As a part of Student Government during my sophomore year of college, I often found myself in Senate meetings thinking about the fact that I was representative of the entire CFA and my knowledge of the schools beyond SOT was severely deficient. I was their designated representative and my understanding of their collegiate experience was limited to passing by them in the hallways. I voted on bills and issues that directly affected them and I knew nothing about them. Furthermore, I was also voting on bills and issues that affected the larger BU community and, to be quite frank, if the other schools within CFA were foreign to me, the larger BU community was on another planet.
I’d just like to take a moment and drop a few pieces of information:
- Some university students are represented three times. 1. Residence hall representative 2. Representatives of the student groups they’ve joined 3. The representative of their college. 3 TIMES!!!
- BU Senate has resources!!! Around $15,000 are allocated to BU StuGov, most of which is doled out right on the senate floor where the above representatives vote on where to allocate that money. Beyond money, BU StuGov has direct contact with university administration, from the likes of Dean Elmore and Battaglino. Meaning your StuGov representatives have a platform – to advocate for your needs – that extends all the way into President Brown’s office and the elusive board of trustees.
- ANYONE can attend senate meetings. ANYONE can make proposals.
Why am I bombarding you with this information?
As a college, CFA struggles to integrate the three colleges it houses in a manner that would be conducive to collaboration among these preprofessional artists. Every college within CFA is so isolated and a part of me fails to understand why, because collaboration amongst them can be so fruitful, as well as an engaging learning experience. Is it not the job of the artist to engage with the world around him, whether he’s a theatre artist, visual artist, or musician? Collaboration amongst the different schools can happen and it does happen, however these moments are notable anomalies and few and far in between.
Although the building houses all three schools, CFA is not a unified college that seeks to integrate its entire artistic community, and this failure comes at the detriment of the students housed within CFA. Not only do the schools fail to engage with one another but they also fail to engage with the larger BU community. With the resources that are at the disposal of CFA’s students and the platforms their representatives have, it seems incredibly illogical that CFA fails to engage with the larger BU community. Beyond the complete ignorance as to what resources are available on campus for CFA students, there’s also a social exclusivity that alienates the rest of the BU community for engaging with the work of these preprofessional BU student artists.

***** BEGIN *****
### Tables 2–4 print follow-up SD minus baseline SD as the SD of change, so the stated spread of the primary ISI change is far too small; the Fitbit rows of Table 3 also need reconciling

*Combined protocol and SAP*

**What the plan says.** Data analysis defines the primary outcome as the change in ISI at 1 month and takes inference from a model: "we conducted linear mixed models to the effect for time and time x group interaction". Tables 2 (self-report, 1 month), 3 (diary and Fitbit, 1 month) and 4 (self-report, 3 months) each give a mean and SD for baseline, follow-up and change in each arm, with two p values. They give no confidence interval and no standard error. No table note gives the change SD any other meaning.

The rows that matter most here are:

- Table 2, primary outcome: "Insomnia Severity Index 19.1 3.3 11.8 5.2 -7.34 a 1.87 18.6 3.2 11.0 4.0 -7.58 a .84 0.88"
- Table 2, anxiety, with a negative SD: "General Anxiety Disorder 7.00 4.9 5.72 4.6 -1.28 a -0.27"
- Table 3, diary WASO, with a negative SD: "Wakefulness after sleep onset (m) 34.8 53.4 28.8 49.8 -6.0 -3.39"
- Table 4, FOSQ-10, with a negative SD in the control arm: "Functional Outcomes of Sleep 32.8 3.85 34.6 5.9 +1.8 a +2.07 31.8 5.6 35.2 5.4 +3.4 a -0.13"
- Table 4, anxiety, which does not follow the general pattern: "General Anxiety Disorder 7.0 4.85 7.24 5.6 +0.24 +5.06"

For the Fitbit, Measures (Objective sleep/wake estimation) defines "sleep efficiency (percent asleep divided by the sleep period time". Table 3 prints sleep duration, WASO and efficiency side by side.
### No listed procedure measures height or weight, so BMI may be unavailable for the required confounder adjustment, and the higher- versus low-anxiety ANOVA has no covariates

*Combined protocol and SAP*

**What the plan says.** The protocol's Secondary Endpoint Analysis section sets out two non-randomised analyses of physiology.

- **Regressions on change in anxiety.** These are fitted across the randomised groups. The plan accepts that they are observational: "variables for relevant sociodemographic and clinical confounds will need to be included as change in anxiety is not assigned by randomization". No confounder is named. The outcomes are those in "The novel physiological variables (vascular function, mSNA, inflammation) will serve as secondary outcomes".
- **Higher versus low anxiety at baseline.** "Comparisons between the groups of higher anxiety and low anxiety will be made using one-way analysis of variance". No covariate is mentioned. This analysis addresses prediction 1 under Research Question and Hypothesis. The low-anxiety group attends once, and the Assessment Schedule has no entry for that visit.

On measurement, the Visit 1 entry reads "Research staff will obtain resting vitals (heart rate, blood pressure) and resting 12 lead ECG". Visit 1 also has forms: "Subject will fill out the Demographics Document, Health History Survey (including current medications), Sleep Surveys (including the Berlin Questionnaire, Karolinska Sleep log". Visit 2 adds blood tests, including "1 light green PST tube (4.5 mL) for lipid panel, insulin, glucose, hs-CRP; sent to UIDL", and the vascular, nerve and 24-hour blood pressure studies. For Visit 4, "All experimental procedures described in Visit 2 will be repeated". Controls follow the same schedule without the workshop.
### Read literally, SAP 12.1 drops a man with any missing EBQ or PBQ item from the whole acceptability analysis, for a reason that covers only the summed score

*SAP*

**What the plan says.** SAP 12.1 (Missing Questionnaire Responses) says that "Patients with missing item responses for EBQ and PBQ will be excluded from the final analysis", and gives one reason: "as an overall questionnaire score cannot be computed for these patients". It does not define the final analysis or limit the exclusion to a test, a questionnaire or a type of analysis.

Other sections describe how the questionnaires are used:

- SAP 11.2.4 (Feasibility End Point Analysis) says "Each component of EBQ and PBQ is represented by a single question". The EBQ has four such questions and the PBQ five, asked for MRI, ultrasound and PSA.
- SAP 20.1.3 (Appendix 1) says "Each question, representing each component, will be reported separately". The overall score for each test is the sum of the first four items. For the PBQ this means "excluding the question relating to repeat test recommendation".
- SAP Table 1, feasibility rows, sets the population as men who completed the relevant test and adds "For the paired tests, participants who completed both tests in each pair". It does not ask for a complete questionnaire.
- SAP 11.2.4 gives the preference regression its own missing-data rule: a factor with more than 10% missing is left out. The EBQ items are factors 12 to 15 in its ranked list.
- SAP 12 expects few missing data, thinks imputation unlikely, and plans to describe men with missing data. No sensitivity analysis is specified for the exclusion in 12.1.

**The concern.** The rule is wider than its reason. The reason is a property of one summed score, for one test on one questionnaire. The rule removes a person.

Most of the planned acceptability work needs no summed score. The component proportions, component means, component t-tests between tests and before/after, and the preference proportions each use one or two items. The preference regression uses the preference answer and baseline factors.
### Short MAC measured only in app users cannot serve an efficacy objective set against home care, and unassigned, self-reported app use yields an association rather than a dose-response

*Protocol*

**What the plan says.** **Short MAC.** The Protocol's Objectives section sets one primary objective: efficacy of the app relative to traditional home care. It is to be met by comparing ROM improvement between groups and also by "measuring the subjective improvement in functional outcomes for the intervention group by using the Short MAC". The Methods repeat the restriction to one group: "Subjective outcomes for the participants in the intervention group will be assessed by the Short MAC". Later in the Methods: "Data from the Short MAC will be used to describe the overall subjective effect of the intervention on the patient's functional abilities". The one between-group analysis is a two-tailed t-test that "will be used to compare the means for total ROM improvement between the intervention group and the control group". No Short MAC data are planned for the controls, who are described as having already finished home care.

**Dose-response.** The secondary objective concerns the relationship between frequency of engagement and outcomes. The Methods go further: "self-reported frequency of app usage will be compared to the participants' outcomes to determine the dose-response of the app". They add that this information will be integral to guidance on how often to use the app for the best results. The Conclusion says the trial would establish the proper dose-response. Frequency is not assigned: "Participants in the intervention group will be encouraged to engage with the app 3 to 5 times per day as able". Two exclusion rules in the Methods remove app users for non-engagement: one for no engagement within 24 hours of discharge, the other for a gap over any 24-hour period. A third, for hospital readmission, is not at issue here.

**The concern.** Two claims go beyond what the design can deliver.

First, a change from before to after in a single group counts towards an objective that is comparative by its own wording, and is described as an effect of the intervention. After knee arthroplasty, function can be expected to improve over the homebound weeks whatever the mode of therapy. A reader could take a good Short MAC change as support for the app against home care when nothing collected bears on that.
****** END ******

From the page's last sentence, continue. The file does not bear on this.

I realize that I’m speaking to a problem that extends into an administrative issue that quite frankly won’t change overnight. I, however, do feel that it is within the power of the student body to instigate collaboration amongst the schools within CFA, to educate themselves about the resources at their disposal and the their student leaders, and finally to engage the community in which they are producing art. I’m currently working on The Shape of Things by Neil LaBute for my rehearsal and performance credits. Without revealing any information about the plot of the show, I’d like to just reveal that visual arts play a crucial role within the play. We have reached out to an artist from the School of Visual Arts and requested some of her artwork for the show, to which she gladly accepted. I’m taking a non major acting class composed of students from the School of Visual Arts, COM, Engineering, etc. who are engaged and enthralled by theater to the same extent that my peers within the School of Theatre are. It’s in these moments that those seemingly unbridgeable gaps can be bridged.